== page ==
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Book review: The Year of Magical Thinking by Joan Didion


Bay Health Festivals began as a series of events and activities designed to provoke conversations and reflection on the topic of death and dying.


Throughout our lives we will inevitably face the deaths of those we love, as well as live with the knowledge that family and friends will grieve us when our own lives end.


But although we will all encounter death and grief throughout our lives, they’re topics we’re not very good at talking about.


Joan Didion wrote The Year of Magical Thinking following the sudden death of her husband (the writer John Gregory Dunne) and the serious illness of their daughter, Quintana Roo Dunne.


In the book, the author examines and deconstructs her response to the loss of her husband and, in particular, the ‘magical thinking’ that led her to believe that he could somehow return.


It's an absorbing read, as Didion examines her response to her husband’s death and the interconnected memories, ideas and emotions she experiences in the year that follows.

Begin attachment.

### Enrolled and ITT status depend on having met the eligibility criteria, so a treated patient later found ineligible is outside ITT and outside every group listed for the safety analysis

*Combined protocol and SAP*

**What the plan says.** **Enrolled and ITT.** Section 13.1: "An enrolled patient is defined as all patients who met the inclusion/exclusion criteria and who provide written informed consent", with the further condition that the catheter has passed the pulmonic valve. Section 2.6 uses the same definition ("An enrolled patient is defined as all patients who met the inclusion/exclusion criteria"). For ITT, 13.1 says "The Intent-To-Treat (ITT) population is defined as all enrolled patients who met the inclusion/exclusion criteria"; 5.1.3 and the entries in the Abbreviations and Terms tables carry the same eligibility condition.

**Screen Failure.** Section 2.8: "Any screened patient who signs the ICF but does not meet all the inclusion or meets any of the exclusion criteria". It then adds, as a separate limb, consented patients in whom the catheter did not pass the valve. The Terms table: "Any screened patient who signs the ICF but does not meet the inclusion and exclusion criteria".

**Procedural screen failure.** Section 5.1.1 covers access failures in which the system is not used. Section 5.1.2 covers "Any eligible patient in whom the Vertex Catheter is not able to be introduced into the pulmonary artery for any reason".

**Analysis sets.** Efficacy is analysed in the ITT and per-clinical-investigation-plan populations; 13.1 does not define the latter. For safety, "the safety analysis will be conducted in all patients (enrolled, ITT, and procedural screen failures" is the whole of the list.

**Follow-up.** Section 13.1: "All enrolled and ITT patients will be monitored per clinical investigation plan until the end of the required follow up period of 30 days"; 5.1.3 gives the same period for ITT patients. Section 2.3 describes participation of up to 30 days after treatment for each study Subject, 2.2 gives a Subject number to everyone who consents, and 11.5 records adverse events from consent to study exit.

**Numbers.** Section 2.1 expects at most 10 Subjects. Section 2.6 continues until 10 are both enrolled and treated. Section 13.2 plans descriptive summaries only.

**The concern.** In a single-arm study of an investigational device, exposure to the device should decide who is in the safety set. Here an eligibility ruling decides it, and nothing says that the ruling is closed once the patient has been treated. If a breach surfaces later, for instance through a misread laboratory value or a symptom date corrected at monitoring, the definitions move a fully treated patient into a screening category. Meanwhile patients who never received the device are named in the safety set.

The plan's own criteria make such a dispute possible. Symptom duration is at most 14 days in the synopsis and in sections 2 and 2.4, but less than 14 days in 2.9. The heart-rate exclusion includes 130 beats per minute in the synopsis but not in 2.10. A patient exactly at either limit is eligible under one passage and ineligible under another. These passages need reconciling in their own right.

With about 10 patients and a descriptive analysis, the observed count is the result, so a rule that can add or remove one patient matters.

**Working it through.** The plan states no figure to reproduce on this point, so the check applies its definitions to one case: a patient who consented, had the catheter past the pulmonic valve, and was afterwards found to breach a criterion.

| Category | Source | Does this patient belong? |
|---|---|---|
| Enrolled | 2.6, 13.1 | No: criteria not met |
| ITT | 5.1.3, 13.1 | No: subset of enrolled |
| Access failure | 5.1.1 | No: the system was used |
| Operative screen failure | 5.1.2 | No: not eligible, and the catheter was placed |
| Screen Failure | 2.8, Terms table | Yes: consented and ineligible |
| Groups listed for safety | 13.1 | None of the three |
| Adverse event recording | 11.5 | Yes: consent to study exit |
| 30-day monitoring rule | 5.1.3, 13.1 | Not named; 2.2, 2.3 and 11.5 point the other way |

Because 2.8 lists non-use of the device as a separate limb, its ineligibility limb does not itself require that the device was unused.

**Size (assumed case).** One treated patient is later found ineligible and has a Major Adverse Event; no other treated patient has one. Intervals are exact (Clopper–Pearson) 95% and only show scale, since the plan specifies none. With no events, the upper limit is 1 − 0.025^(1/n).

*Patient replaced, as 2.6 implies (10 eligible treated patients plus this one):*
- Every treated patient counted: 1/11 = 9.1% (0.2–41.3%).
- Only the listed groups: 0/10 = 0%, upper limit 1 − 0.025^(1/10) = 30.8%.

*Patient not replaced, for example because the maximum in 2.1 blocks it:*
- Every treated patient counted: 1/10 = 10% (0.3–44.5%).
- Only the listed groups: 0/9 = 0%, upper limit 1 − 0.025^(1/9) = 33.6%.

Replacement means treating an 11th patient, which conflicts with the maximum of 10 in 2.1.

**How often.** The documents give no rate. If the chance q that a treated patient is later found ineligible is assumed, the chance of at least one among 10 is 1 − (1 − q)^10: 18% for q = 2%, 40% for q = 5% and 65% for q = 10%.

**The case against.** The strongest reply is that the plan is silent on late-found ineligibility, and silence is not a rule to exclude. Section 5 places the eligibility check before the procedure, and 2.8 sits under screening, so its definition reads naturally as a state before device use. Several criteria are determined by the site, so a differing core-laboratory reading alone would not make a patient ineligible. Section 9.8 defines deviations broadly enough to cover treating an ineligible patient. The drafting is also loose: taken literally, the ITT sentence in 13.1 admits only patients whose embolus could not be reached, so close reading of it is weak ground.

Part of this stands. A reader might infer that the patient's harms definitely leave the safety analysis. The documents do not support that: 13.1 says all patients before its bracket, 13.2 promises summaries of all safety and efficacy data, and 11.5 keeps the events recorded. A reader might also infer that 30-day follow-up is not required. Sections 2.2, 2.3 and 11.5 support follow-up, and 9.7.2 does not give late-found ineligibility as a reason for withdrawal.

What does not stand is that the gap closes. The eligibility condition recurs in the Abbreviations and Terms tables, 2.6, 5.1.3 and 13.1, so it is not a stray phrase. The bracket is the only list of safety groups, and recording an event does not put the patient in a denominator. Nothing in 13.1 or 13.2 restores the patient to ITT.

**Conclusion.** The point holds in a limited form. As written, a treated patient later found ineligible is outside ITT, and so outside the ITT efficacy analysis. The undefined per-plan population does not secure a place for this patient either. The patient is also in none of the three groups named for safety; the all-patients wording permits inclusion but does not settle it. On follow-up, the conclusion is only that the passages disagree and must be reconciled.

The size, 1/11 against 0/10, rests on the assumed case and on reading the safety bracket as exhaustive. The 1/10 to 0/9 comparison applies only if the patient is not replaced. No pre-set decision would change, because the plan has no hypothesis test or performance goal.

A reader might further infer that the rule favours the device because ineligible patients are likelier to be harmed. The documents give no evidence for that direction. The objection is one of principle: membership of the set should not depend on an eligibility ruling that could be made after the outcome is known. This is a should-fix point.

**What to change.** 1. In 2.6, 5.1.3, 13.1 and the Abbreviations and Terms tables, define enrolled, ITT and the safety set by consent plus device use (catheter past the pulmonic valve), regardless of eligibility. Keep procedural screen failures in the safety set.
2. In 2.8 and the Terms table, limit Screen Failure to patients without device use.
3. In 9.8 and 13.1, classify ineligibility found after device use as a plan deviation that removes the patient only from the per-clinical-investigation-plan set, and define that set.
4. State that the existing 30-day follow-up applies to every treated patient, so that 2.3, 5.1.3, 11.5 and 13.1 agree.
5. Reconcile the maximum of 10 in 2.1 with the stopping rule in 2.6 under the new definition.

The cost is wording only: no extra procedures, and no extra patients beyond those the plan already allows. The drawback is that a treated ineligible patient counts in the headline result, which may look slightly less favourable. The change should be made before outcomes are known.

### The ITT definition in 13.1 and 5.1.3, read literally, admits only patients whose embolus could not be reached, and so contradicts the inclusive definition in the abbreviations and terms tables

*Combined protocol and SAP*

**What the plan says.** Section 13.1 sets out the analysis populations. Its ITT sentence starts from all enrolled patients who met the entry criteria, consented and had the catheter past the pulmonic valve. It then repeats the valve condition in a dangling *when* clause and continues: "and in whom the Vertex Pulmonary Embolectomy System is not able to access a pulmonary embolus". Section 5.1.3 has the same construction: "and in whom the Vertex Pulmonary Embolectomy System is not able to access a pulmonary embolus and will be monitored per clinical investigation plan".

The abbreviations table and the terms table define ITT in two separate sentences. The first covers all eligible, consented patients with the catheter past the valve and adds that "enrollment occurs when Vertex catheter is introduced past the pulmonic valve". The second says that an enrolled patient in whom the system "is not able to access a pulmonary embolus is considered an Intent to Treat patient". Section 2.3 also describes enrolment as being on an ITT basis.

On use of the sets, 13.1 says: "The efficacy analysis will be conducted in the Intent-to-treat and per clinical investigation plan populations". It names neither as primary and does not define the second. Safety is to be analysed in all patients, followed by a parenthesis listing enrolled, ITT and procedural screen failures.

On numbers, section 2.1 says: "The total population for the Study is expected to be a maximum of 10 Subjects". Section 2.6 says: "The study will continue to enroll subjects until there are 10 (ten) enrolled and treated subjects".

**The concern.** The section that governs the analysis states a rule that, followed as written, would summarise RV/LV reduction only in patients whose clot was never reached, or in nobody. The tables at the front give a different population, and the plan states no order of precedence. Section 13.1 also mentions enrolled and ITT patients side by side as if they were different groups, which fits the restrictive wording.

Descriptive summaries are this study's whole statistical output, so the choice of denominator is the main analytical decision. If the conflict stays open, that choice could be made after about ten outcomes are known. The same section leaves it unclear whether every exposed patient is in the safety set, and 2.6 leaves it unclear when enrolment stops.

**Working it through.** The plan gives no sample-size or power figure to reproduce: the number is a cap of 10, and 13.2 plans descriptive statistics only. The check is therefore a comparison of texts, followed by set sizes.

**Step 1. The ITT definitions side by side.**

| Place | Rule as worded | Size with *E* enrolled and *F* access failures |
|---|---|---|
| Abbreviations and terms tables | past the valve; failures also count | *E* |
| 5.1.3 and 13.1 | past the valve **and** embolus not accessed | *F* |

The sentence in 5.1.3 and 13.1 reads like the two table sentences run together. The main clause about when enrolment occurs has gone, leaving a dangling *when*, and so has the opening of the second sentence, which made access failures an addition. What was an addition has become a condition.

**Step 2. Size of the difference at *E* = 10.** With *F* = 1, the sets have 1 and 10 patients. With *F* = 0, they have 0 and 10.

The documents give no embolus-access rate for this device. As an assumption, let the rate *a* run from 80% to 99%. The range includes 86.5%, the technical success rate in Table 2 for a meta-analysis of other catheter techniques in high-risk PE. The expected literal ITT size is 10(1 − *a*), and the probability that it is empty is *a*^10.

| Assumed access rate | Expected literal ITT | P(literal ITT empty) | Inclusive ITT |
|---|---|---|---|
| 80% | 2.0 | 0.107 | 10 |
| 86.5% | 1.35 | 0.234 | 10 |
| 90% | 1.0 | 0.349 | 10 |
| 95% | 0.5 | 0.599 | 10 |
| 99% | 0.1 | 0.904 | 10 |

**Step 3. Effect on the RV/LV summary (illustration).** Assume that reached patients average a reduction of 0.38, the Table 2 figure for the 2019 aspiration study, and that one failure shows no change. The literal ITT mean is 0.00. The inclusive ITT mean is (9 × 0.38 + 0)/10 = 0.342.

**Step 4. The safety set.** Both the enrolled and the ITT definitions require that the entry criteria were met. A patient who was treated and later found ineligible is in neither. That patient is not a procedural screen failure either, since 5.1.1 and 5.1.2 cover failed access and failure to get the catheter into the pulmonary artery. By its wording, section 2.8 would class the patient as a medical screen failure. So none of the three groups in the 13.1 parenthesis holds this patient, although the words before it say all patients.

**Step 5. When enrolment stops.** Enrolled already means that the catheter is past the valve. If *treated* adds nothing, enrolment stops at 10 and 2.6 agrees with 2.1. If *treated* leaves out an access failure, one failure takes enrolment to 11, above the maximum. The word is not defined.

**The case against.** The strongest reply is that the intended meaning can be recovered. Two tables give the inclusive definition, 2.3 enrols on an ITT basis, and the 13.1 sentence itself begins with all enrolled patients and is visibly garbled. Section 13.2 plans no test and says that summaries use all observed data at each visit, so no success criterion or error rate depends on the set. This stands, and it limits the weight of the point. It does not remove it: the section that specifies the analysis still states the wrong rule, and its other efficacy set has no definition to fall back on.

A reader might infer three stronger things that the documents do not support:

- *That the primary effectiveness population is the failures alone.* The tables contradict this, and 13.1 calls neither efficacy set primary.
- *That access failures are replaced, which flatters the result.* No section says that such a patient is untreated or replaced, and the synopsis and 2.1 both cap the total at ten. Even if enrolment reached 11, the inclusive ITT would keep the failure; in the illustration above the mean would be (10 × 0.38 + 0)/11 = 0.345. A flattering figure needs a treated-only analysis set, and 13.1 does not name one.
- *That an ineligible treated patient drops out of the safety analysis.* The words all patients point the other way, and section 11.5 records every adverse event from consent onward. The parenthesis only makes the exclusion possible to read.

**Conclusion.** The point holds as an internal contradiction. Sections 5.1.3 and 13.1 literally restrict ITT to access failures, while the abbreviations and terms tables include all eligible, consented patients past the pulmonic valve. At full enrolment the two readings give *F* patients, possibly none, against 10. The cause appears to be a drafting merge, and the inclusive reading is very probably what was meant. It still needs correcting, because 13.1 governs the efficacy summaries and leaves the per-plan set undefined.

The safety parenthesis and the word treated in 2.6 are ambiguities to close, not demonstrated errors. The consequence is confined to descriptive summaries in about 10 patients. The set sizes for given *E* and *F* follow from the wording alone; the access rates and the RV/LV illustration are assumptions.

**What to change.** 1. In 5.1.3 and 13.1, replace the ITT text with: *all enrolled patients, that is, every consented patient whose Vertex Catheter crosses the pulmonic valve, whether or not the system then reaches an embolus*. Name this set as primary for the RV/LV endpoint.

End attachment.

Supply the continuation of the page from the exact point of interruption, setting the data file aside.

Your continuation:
She writes: “Grief turns out to be a place none of us know until we reach it. We anticipate (we know) that someone close to us could die, but we do not look beyond the few days or weeks that immediately follow such an imagined death.”


Didion describes how she resisted discussing the possibility of her husband’s death, and admits “we were equally incapable of imagining the reality of life without the other” - perhaps a lesson for all of us in the value of talking to each other about life after we’re gone.

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